Digital Gutenberg
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There are a few things you need to know in advance about your messenger. First, I do not consider myself a technologist, though I do take an interest in some technologies. And as tricky and capable as some technology seems to be, I am confident that both human intelligence and human imagination are what counts in the making of things, particularly those things that we associate with the word "art."

Second, no one has ever accused me of being on the cutting edge of anything -- and for that favor I am most grateful. Too often today we make the mistake of thinking newness is itself a virtue, and also that the mere employment of new technologies is somehow synonymous with originality in thought or even profundity. Third, what interests me most is the idea of art and how that idea helps us to understand what it is to be a human being. And by art I mean all art -- art in words, images, and sounds -- art in all of its forms and instances -- art of every culture and from every impulse. When you consider that human beings have been around for nearly three million years, and that whatever we might have been thinking about ourselves for the first 2,980,000 of those years is either lost or non-existent, then it is clear that we have only just begun.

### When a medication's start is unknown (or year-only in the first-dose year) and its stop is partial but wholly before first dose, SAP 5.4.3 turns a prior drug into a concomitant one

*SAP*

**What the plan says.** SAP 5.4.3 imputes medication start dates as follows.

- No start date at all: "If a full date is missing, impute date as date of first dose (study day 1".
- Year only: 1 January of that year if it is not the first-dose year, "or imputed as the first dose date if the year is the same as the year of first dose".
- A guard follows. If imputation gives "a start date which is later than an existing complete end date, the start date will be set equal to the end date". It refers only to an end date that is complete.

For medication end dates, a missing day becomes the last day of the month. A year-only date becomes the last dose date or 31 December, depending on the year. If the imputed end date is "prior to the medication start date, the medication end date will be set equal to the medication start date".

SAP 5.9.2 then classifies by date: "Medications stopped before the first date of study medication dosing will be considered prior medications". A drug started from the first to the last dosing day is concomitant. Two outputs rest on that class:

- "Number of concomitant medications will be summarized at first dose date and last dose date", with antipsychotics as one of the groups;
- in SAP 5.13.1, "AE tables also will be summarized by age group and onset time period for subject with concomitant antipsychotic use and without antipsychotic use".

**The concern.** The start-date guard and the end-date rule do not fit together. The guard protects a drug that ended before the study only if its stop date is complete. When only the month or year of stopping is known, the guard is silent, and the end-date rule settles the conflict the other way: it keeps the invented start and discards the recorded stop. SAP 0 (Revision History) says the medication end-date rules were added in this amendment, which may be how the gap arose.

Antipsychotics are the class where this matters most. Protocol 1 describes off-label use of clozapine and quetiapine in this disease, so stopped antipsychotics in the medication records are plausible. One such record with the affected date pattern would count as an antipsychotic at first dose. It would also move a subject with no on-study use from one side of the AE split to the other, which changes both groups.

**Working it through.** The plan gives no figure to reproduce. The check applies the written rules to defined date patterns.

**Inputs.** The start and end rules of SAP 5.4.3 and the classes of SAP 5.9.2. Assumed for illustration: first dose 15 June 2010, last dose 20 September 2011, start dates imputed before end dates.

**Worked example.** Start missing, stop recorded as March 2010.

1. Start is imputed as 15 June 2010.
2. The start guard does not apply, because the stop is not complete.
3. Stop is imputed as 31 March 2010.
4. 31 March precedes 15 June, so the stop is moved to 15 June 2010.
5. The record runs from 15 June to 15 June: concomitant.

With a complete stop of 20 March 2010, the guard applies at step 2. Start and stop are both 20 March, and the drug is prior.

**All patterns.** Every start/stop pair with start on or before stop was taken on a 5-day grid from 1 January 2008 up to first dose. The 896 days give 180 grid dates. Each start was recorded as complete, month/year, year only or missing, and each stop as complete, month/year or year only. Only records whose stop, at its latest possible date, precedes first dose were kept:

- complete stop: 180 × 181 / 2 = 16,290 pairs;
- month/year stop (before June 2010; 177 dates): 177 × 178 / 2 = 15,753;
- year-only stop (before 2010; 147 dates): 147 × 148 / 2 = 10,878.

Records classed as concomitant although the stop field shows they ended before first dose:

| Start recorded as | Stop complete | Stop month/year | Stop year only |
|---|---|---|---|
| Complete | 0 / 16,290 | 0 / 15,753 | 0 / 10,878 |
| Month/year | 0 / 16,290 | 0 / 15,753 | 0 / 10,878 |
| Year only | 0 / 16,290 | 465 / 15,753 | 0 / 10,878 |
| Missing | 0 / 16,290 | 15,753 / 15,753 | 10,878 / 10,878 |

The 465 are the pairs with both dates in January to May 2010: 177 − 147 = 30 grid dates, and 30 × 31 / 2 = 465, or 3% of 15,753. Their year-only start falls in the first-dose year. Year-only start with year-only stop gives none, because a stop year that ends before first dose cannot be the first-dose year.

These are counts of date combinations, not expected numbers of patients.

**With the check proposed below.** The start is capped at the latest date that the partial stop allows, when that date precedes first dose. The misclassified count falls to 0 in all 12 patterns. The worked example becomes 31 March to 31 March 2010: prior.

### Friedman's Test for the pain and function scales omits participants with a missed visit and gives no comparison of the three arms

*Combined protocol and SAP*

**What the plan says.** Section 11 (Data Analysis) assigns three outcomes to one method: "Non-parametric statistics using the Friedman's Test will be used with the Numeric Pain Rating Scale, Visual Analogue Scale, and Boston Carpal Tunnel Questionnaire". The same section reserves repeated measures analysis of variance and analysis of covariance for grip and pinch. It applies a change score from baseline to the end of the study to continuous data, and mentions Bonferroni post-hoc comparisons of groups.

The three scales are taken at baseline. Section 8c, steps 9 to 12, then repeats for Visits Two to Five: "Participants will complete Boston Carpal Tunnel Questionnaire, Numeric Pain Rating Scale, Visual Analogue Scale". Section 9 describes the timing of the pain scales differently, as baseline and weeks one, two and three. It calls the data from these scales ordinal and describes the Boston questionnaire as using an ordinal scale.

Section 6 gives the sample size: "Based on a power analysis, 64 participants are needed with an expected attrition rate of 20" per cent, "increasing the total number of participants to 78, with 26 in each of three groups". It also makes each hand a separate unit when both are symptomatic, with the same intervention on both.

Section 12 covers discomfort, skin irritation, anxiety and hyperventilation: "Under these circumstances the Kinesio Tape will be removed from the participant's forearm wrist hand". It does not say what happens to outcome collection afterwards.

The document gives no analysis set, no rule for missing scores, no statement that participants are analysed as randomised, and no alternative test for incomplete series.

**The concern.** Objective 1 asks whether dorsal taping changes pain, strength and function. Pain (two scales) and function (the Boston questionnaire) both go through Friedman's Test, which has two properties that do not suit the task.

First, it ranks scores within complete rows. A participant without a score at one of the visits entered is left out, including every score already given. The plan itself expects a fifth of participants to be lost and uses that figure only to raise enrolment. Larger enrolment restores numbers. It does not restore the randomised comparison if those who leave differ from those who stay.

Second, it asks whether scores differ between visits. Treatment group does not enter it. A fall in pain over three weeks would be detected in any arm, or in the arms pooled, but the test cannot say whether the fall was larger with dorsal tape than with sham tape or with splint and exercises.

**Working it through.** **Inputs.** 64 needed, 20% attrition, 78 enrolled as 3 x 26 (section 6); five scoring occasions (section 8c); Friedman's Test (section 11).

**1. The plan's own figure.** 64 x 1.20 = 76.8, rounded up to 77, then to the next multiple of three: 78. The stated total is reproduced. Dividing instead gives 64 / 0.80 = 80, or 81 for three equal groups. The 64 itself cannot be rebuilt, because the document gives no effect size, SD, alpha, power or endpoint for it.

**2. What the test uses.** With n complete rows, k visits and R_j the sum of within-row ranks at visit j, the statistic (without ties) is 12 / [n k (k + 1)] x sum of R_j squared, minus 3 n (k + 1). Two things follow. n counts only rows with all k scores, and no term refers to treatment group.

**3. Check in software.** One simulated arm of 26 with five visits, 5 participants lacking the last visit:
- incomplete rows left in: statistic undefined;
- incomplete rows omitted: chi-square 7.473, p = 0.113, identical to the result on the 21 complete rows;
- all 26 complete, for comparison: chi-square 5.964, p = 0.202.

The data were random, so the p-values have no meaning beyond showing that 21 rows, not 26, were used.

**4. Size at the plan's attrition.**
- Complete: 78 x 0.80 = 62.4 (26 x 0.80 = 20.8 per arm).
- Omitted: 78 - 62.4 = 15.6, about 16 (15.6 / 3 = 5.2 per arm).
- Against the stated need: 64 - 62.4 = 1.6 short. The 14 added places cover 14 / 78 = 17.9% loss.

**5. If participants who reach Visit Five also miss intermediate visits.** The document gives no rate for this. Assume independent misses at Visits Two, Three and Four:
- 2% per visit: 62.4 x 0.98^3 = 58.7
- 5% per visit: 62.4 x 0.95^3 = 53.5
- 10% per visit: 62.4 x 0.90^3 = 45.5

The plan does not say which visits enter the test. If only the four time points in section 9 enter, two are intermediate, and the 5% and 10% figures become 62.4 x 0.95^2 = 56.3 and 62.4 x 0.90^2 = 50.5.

I tell you these things about me so that you are forewarned. This will not be a technical discussion, nor will it be a promotion of gadgetry and gimmicks. As I said, what interests me most is the idea of art as a path to understanding. And what I hope to show you in the course of my discussion is that computers are not only transforming the character of the path, but also opening it up to two-way traffic. That is why I have titled my essay "Digital Gutenberg -- Everyperson as Publisher."

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